Not for a position which is easy to fill. I'm not a psychiatrist, I don't know any, and I have no real idea whats involved but I wouldn't take the risk, because if the person needed some attention I wouldn't know what to do.

The only way I would take such a person is if they were sponsored in some way so there is a clear advantage for me.


The first question to answer: Would you hire that person if he or she didn't have paranoid schizophrenia? The second question: Does your company as a whole either want to help disadvantaged people, or does your company have an advantage from hiring them? (In some countries, there might be some requirement to hire a certain number of disabled people, and this one might count as disabled without requiring you to make any physical changes to your offices). I am asking about "company as a whole" because that wouldn't be your decision, but your company's.

But you really need to get some expert advice what this particular illness means in practice. I had a colleague with some serious mental problem who I would recommend with good conscience to anyone looking for a good software developer working in company of grown-ups. There will be others who I wouldn't want anywhere near my workplace. That's something you have to find out. Plus what legal obligations or problems you might have along the road.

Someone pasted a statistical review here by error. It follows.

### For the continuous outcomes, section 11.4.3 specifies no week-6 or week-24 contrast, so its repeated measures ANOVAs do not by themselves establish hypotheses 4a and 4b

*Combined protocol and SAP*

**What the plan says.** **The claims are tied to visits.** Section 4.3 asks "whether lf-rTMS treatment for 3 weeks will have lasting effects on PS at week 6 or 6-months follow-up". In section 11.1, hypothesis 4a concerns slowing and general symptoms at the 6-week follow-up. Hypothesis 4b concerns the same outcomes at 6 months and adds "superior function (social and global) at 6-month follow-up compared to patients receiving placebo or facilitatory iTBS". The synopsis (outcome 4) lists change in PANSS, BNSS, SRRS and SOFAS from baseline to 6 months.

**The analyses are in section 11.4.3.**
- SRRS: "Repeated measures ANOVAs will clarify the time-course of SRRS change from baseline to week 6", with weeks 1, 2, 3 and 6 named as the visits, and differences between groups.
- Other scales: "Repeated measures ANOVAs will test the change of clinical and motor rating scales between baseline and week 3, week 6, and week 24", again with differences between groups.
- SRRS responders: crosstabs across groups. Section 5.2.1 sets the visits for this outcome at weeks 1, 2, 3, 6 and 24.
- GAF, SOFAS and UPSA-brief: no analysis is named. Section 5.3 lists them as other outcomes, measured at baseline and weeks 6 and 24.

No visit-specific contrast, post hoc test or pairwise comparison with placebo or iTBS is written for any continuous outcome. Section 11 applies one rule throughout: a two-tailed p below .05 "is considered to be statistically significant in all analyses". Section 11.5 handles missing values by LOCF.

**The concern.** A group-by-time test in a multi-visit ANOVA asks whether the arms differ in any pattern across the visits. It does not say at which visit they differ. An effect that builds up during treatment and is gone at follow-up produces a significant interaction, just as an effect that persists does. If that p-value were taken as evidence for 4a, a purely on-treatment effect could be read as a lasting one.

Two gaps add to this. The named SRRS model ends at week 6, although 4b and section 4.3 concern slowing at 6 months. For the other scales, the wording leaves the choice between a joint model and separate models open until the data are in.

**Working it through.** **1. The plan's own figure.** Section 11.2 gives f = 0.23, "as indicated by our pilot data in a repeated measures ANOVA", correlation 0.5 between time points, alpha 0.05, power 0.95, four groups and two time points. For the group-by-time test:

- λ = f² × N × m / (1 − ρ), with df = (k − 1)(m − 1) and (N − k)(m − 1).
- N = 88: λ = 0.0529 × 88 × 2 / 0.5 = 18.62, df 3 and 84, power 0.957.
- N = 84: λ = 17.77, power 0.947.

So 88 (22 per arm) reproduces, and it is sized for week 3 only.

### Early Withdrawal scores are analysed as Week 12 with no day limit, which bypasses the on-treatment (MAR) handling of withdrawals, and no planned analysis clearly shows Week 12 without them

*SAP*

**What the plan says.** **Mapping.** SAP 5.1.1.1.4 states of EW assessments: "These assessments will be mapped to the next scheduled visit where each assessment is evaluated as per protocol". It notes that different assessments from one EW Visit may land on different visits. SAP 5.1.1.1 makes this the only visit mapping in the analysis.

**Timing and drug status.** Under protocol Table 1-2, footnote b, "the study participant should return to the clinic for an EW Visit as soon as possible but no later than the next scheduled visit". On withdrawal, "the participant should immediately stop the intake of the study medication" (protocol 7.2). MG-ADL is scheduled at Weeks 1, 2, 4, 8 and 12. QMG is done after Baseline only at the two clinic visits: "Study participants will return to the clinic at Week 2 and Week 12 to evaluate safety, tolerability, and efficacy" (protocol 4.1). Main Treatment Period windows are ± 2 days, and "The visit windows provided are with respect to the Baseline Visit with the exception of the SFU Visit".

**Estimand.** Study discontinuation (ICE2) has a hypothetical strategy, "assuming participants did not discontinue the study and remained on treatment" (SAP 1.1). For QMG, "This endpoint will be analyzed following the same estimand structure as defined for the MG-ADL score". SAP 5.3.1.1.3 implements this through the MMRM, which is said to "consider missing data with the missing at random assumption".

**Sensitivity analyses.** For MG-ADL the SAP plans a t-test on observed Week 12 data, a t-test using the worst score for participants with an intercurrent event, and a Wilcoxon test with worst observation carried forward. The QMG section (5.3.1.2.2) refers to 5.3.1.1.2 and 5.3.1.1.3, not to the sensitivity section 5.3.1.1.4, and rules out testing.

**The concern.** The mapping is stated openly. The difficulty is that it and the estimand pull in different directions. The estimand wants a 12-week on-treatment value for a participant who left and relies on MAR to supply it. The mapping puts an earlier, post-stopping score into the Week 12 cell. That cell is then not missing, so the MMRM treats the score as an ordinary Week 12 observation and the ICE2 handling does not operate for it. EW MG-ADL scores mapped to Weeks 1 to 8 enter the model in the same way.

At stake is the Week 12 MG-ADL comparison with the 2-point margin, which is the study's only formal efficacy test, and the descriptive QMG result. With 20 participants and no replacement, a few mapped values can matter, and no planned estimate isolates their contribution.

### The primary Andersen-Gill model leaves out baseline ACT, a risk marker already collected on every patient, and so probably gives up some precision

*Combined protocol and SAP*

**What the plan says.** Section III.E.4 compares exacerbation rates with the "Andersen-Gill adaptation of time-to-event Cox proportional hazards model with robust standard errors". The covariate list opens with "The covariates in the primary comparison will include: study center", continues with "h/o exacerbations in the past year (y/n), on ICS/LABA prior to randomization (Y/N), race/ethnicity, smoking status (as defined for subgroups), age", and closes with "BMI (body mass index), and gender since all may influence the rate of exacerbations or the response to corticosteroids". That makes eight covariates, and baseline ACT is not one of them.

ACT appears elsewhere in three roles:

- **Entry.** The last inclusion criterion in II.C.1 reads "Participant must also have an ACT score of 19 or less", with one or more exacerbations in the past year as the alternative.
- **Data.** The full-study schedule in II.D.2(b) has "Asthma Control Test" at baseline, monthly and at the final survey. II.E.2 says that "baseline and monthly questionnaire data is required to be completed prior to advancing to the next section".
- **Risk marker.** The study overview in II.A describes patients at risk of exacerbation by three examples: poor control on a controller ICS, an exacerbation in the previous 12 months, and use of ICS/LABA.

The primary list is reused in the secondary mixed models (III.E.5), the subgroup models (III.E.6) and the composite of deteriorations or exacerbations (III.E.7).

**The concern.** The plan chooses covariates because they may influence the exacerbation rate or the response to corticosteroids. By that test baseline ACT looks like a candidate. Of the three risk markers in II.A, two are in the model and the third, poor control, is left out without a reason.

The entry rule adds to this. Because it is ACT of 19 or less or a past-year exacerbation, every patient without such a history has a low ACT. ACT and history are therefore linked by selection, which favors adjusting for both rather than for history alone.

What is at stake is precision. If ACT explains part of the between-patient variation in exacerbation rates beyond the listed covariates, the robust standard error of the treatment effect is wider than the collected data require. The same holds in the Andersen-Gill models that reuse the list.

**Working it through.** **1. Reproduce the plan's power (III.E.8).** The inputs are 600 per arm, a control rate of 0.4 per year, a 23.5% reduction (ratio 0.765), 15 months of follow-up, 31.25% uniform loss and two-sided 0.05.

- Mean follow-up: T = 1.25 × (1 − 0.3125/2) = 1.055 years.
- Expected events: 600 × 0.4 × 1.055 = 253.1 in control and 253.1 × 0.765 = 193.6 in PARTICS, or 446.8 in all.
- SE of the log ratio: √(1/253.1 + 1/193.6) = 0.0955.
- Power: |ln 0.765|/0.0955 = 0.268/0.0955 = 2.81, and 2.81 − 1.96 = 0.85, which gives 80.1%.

I'm impressed with her credentials. I would hire her if I were in your position. But then you should consider having a good rapport with her physicians, or at least your HR department would have good rapport with her physicians.

I would recommend using Care Circles (an Android app) or a Slack channel dedicated to monitoring her condition. You should include in that channel/group: the prospective developer, her caretaker/trusted family members, you/HR department, her teammates. But first ask her doctors about her. They might have an insight on how you would address her needs while benefiting from her skills... assuming you're hiring her.